Everything has to go right for that not to happen, meanwhile PSU banks will take a Rs 6,000 crore hit.
Though the power sector mess is not of his government’s making, and several attempts by the UPA — including a committee headed by Montek Singh Ahluwalia in 2002 and, later, the Financial Restructuring Package (FRP), in 2012 — failed to deliver, it is not clear if power minister Piyush Goyal’s plans will work either. To be sure, there is a lot of detailed analysis that has gone into the plan as well as extensive stakeholder consultation, and the Bharatiya Janata Party’s (BJP) stated difference compared to the UPA is great attention to detail/monitoring of targets jointly with the states. But for the plan to work, too many things need to go right, and in tandem — pulling that off, especially in a public sector set up, will be nothing short of a miracle.
The point Goyal needs to keep in mind is that most solutions, such as his, which begin with a financial one—replacing Rs 1.5 lakh crore of higher-cost short-term bank debt with state government bonds which have a 4% lower interest cost—end up making life easier for states; what they need, instead, is a hard budget constraint, and it is not clear if what it being planned is hard enough. The conversion will have to be staggered since, at Rs 6,000 crore, the hit equals a sixth of FY14 profits of all banks.
At the heart of Goyal’s philosophy, as he has reiterated often in public, is that tariff hikes — the constant demand of the pink press! — are not the solution to inefficiencies of the state electricity boards (SEBs); this has to lie in cutting Aggregate Technical and Commercial (ATC) losses. Goyal’s argument is, and he has a point, that if consumer tariffs are raised regularly, this reduces the need to cut ATC losses; also, the tariff hikes may not be palatable. In the case of Rajasthan, one of the worst off states with losses of Rs 15,926 crore, accumulated losses of Rs 68,938 crore and bank loans of Rs 72,858 crore in FY14, the gap was Rs 2.64 per unit in FY14 — fixing this through a tariff hike means an unacceptably high 72% hike in tariff levels.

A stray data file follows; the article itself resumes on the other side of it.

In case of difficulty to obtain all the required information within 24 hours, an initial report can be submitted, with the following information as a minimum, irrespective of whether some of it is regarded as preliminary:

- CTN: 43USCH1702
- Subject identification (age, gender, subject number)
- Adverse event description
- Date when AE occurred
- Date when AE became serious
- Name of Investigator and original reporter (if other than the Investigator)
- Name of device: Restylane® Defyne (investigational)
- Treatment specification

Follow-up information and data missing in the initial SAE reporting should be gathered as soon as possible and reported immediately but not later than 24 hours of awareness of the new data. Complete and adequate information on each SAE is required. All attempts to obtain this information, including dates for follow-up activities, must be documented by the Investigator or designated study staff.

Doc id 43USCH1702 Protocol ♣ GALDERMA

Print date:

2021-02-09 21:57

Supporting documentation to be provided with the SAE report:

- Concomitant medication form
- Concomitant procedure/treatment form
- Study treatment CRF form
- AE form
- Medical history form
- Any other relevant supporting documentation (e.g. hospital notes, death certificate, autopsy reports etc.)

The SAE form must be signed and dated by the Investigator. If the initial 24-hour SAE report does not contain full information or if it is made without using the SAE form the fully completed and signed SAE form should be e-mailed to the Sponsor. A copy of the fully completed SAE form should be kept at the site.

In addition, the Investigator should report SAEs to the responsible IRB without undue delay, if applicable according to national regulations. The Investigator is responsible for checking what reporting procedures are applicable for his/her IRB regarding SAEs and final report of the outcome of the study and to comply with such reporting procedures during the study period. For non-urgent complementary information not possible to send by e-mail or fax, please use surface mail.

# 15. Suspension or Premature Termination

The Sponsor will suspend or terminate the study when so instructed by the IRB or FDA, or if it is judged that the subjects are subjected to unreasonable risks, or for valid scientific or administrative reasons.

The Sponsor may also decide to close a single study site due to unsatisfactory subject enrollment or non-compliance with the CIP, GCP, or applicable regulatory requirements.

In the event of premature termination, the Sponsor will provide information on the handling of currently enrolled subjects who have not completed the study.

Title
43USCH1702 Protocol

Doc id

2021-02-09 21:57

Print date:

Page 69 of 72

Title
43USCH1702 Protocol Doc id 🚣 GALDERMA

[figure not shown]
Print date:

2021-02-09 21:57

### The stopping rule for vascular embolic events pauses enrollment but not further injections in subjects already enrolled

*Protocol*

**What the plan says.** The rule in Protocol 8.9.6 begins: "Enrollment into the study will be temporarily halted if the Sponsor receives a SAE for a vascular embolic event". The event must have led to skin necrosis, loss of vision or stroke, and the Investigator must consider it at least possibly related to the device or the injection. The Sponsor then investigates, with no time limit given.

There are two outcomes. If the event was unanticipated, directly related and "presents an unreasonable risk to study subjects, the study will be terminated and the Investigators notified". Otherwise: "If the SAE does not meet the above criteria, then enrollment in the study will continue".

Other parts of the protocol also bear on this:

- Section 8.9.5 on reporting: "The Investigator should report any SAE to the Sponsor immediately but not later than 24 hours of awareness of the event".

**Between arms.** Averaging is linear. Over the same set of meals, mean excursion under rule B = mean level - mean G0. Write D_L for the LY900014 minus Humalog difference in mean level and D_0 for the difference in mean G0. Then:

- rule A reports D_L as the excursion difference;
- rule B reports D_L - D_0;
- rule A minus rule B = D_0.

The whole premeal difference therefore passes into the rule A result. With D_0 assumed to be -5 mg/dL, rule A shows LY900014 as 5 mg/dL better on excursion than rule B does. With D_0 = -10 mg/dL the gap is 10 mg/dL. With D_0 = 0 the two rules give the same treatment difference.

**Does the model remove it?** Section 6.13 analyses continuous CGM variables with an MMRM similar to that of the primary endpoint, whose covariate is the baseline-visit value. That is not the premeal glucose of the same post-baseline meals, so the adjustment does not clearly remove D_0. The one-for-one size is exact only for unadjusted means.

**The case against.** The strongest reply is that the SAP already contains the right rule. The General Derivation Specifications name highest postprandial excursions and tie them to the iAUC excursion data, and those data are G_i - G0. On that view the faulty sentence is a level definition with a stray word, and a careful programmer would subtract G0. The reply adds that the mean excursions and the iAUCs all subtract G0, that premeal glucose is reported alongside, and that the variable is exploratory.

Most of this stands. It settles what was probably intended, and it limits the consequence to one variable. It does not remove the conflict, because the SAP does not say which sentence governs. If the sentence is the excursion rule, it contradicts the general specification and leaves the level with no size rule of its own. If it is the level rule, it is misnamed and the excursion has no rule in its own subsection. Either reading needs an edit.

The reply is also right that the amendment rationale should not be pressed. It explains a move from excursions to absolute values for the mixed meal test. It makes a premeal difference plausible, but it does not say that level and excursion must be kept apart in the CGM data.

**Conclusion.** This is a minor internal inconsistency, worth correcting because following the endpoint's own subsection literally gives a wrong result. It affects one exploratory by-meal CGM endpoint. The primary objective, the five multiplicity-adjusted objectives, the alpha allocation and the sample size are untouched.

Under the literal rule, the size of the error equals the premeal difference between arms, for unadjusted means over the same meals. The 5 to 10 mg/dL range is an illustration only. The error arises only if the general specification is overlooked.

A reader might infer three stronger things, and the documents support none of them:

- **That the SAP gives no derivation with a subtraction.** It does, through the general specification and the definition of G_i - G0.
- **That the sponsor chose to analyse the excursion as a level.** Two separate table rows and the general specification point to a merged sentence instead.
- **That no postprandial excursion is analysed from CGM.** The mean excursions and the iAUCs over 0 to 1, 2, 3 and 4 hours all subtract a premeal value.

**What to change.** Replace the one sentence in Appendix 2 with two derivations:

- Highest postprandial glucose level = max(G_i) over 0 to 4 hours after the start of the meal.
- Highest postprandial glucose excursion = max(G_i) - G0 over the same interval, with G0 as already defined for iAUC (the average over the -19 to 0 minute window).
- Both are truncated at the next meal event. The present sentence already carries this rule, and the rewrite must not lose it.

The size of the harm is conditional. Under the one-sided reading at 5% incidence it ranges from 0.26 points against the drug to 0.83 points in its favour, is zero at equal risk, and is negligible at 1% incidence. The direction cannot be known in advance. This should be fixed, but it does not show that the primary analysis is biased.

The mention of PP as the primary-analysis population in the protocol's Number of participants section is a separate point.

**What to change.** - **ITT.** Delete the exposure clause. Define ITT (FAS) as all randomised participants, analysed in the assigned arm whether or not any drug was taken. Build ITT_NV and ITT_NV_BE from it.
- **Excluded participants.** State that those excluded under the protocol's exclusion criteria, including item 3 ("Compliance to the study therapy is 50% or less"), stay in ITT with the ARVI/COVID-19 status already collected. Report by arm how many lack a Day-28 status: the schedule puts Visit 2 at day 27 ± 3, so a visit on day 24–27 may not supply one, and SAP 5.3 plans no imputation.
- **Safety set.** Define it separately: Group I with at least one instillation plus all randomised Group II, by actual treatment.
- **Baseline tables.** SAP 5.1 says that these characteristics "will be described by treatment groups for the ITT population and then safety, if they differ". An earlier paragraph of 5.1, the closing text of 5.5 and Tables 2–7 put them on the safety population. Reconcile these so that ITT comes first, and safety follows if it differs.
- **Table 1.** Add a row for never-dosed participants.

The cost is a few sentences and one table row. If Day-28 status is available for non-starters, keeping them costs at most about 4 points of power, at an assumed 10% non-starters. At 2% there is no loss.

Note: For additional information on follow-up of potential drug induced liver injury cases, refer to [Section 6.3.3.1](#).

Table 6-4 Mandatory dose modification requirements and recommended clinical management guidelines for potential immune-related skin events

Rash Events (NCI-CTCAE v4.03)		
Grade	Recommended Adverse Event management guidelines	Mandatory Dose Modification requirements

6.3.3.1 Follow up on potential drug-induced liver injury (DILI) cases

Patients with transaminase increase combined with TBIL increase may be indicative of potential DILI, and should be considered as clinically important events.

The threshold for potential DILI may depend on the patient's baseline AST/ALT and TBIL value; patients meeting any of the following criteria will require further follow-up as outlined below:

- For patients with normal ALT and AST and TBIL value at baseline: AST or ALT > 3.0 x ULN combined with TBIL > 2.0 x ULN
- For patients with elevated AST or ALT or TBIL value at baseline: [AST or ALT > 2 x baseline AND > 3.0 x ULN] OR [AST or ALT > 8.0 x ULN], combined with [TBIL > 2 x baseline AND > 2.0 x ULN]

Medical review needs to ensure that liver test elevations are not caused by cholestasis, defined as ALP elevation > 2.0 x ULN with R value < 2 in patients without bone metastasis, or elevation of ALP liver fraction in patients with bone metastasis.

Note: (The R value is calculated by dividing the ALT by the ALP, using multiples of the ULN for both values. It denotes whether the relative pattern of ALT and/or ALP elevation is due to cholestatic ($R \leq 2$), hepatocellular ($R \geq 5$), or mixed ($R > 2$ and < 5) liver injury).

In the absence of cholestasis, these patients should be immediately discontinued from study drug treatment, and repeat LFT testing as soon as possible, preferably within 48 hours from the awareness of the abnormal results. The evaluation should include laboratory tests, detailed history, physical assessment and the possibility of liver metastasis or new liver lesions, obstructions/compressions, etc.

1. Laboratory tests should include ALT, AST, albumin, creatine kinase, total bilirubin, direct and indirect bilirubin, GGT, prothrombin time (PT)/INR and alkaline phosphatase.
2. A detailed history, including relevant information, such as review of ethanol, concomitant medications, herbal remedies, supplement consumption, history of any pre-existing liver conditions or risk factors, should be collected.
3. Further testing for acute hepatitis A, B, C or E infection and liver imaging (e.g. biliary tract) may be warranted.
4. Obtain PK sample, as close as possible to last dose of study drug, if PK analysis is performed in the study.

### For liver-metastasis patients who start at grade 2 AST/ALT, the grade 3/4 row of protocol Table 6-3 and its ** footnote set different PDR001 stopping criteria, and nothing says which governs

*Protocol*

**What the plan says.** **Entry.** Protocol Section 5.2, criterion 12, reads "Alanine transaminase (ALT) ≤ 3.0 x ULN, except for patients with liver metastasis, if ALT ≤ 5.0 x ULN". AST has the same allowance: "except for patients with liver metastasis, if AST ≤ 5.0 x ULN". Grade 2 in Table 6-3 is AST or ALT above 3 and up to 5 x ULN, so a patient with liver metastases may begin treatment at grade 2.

An example should make Goyal’s point clear. Assume an SEB buys 100 units of power at one rupee each and is able to recover money for all 100 units — that is, there are no ATC losses — the tariff needs to be just one rupee. If, however, 50% of this gets lost to ATC, the tariff on the billable units needs to rise to Rs 2; if the ATC losses are brought down to 25%, the tariff needs to be just Rs 1.33 which represents a cut of a third. At an all-India level, Goyal’s plan is to reduce ATC losses from the current 27% or so to 15% within 3 years — this will have the same impact as a 14% tariff hike; the impact will obviously be greater in states like Bihar where the ATC losses are currently in the 42% range.
Goyal plans to spend Rs 1.6 lakh crore over the next 2-3 years in strengthening transmission lines and distribution networks, separating feeders — this was the big learning from the Gujarat model of then Chief Minister Narendra Modi — greater metering and IT-enabling the entire system.
The ATC reduction is very ambitious and will require a lot of work. In the Montek Ahluwalia plan of 2002, for instance, those states with ATC losses of over 30% were to reduce these by 3 percentage points a year and those with levels of below 30% were to cut their losses by 1.5 percentage points a year. Goyal is looking at a 4 percentage point cut each year for even states like Rajasthan, Tamil Nadu and UP where loss levels are below 30%.